The White House’s Ebola czar is expected to leave after his 130-day assignment, with the deadly virus now appearing under control in the United States.

The news that Ron Klain, a veteran Democratic operative and fixer, would leave was reported first on Saturday by Fortune Magazine and confirmed by Fox News.

Klain was appointed by President Obama in mid-October after the first Ebola death in the U.S. sparked widespread concerns about such issues as medical protocol and an outbreak of the virus on American soil.

The outbreak of the virus this year in West Africa has killed thousands in that region.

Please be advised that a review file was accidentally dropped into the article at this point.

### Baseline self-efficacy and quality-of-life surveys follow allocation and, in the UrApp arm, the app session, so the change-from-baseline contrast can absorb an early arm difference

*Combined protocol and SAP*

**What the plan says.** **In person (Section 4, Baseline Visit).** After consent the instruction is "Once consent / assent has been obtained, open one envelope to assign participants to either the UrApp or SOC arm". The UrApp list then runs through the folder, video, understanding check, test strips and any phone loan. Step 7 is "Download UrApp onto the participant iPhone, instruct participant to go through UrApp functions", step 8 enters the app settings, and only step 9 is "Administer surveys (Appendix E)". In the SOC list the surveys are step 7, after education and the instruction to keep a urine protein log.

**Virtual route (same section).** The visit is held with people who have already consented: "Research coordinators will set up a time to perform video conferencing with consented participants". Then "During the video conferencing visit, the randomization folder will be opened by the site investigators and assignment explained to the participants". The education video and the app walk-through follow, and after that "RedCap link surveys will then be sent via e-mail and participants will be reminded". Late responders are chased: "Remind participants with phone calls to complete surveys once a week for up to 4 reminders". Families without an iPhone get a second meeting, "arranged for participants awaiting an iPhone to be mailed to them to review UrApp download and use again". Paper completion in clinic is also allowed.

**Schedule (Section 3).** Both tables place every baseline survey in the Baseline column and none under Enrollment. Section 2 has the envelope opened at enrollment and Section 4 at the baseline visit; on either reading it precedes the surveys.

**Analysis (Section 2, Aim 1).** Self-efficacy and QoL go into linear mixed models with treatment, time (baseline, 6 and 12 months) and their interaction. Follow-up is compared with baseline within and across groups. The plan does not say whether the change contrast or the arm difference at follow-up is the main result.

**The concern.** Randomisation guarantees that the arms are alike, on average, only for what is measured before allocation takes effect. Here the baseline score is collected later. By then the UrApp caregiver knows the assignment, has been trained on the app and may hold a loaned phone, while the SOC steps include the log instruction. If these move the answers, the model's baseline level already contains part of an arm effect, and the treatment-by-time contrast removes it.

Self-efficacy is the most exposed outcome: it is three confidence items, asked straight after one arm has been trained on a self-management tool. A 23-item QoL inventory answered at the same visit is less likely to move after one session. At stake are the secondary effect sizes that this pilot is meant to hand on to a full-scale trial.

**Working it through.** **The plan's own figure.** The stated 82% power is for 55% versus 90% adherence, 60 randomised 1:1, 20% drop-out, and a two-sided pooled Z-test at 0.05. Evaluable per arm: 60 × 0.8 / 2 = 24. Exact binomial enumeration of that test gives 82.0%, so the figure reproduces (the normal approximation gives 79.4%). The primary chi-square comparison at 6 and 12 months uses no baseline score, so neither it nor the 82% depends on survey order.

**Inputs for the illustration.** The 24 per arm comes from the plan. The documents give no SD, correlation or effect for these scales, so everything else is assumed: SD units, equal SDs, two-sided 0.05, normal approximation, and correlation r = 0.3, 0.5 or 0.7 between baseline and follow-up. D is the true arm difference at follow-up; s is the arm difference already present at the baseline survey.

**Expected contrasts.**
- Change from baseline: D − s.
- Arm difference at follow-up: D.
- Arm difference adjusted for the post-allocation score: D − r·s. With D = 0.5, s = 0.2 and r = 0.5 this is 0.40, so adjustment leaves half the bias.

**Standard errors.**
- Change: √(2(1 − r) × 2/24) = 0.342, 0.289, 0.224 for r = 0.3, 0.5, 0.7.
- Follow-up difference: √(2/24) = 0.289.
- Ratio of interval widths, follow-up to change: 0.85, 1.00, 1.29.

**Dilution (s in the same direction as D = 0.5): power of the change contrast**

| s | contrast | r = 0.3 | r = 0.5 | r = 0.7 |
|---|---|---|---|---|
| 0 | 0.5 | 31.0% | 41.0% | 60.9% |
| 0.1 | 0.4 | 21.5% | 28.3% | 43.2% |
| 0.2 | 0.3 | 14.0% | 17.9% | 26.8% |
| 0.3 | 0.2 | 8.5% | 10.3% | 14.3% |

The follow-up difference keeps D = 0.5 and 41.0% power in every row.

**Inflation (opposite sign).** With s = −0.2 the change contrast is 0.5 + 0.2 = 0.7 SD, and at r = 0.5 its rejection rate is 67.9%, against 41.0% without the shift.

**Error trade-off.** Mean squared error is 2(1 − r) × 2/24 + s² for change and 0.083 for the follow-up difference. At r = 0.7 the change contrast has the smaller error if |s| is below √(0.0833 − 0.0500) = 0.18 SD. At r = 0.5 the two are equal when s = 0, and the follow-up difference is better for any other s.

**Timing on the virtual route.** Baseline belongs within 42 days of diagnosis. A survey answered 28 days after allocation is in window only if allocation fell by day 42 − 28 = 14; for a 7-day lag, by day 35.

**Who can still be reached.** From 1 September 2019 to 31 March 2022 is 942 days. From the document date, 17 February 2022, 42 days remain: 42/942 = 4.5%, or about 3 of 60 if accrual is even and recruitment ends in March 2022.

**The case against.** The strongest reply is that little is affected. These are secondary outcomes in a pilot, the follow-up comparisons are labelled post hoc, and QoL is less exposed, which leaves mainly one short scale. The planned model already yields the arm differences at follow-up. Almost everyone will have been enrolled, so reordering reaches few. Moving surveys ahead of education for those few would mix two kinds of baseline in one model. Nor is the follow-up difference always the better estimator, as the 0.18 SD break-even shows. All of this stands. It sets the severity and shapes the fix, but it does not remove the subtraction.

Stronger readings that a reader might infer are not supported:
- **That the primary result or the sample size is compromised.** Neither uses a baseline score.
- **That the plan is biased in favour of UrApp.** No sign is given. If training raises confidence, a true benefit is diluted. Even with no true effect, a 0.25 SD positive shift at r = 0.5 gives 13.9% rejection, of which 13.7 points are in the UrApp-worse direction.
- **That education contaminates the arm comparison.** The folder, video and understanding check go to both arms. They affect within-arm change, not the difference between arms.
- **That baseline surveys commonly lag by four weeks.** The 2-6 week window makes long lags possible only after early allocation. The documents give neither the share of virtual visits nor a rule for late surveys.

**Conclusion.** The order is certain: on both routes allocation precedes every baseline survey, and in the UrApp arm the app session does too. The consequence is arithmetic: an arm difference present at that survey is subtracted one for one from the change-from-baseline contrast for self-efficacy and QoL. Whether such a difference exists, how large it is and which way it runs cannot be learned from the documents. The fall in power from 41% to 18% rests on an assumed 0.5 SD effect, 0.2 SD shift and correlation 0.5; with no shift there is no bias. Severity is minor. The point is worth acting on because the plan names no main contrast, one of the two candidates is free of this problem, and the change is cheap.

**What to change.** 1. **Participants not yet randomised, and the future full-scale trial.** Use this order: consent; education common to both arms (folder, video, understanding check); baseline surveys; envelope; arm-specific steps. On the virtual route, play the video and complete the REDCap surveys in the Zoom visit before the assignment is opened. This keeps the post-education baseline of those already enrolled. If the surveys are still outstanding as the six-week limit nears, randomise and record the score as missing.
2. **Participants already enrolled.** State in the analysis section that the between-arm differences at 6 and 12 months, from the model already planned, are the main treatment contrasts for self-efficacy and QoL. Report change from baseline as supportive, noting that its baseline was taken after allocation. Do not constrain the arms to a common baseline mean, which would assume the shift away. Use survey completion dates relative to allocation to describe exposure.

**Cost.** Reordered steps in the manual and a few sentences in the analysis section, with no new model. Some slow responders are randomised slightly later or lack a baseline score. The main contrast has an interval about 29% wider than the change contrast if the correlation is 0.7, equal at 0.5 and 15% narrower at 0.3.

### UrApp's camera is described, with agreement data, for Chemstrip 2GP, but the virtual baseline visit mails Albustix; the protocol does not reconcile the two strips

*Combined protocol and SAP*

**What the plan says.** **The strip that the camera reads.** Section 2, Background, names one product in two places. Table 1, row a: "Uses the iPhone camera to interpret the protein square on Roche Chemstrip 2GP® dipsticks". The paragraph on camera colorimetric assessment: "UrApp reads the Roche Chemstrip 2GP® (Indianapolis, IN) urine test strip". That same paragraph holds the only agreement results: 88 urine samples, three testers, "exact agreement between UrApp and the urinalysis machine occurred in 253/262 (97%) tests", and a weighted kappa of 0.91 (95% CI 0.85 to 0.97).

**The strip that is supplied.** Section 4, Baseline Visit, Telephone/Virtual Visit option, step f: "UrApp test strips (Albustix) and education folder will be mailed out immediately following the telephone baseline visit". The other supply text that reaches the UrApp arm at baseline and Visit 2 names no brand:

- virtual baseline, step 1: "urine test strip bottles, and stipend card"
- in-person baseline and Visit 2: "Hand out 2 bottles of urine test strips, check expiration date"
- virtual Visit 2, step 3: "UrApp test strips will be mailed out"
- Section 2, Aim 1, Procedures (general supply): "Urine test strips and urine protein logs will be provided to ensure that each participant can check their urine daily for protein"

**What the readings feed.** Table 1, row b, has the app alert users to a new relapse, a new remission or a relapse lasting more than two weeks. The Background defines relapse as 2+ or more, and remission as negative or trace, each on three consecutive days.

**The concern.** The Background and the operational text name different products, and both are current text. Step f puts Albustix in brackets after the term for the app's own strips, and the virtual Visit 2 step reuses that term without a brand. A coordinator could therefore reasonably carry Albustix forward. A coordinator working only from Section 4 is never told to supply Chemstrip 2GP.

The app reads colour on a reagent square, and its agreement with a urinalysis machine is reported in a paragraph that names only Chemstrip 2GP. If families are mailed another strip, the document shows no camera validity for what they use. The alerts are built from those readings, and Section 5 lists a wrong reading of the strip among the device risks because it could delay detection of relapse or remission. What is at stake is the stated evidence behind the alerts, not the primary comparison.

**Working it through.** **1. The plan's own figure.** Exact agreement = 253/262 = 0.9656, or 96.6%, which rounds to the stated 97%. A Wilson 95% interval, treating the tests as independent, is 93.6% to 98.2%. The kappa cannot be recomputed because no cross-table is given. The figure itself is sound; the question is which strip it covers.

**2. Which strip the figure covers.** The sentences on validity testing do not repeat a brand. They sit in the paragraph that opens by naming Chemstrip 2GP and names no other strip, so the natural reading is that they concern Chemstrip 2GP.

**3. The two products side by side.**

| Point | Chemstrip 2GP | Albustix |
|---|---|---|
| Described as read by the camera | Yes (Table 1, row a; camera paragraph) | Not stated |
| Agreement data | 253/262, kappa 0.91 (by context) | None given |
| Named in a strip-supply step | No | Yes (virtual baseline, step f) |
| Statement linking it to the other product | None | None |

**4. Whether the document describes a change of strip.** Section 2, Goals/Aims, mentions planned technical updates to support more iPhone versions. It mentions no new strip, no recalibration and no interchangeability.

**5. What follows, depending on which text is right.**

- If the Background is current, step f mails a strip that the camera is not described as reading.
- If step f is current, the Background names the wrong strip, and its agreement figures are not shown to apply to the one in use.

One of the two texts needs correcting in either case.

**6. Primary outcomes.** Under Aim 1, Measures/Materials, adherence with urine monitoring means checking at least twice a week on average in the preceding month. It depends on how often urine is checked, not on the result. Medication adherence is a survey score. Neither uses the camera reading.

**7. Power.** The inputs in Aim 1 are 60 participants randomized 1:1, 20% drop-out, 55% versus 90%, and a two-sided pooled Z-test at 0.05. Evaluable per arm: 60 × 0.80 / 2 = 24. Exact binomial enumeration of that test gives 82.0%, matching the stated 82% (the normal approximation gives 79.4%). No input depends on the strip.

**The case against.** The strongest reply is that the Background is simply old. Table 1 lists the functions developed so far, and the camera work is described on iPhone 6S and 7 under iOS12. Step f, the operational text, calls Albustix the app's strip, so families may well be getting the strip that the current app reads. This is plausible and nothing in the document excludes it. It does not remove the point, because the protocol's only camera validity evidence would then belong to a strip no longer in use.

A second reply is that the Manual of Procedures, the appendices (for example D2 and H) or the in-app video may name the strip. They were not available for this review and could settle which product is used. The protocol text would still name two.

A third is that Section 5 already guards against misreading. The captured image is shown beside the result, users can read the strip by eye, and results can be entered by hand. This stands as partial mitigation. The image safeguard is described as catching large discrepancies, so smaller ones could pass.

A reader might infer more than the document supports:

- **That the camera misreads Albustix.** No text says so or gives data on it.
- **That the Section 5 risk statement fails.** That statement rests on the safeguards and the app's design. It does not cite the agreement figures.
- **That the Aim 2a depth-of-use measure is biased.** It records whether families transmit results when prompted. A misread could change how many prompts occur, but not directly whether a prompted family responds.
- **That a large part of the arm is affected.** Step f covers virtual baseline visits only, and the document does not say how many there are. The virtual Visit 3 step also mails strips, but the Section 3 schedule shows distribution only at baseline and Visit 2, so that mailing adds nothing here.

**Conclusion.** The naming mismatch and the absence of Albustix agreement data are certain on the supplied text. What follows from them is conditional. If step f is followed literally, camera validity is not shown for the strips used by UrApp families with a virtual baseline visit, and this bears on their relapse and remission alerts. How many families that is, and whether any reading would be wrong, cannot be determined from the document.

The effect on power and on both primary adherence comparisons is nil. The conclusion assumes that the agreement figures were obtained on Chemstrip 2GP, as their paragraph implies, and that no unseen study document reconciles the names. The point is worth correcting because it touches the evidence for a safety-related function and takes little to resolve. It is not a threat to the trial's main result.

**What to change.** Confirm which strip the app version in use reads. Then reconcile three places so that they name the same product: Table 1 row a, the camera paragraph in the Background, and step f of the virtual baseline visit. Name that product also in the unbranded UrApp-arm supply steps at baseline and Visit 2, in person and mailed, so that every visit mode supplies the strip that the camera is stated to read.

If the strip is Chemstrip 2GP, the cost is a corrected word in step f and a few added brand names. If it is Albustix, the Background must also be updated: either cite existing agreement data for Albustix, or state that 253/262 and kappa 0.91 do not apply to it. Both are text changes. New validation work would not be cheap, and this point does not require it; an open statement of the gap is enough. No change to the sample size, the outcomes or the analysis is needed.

Two nurses who treated the Liberian man who died, Thomas Eric Duncan, also contracted the virus. Duncan had been treated, then released from a Dallas hospital, which acknowledged mistakes in treatment.

Klain is expected to return by March 1 to his job as president of Case Holdings and general counsel for Case's venture firm Revolution LLC, Klain told Fortune.

There has been only one Ebola death under Klain, a surgeon who contracted the virus in his native Sierra Leone. He died in a Nebraska hospital on Nov. 17. No new cases have surfaced since.

Under Klain, the U.S. has also opened new designated treatment centers and updated labs and screening procedures for travelers.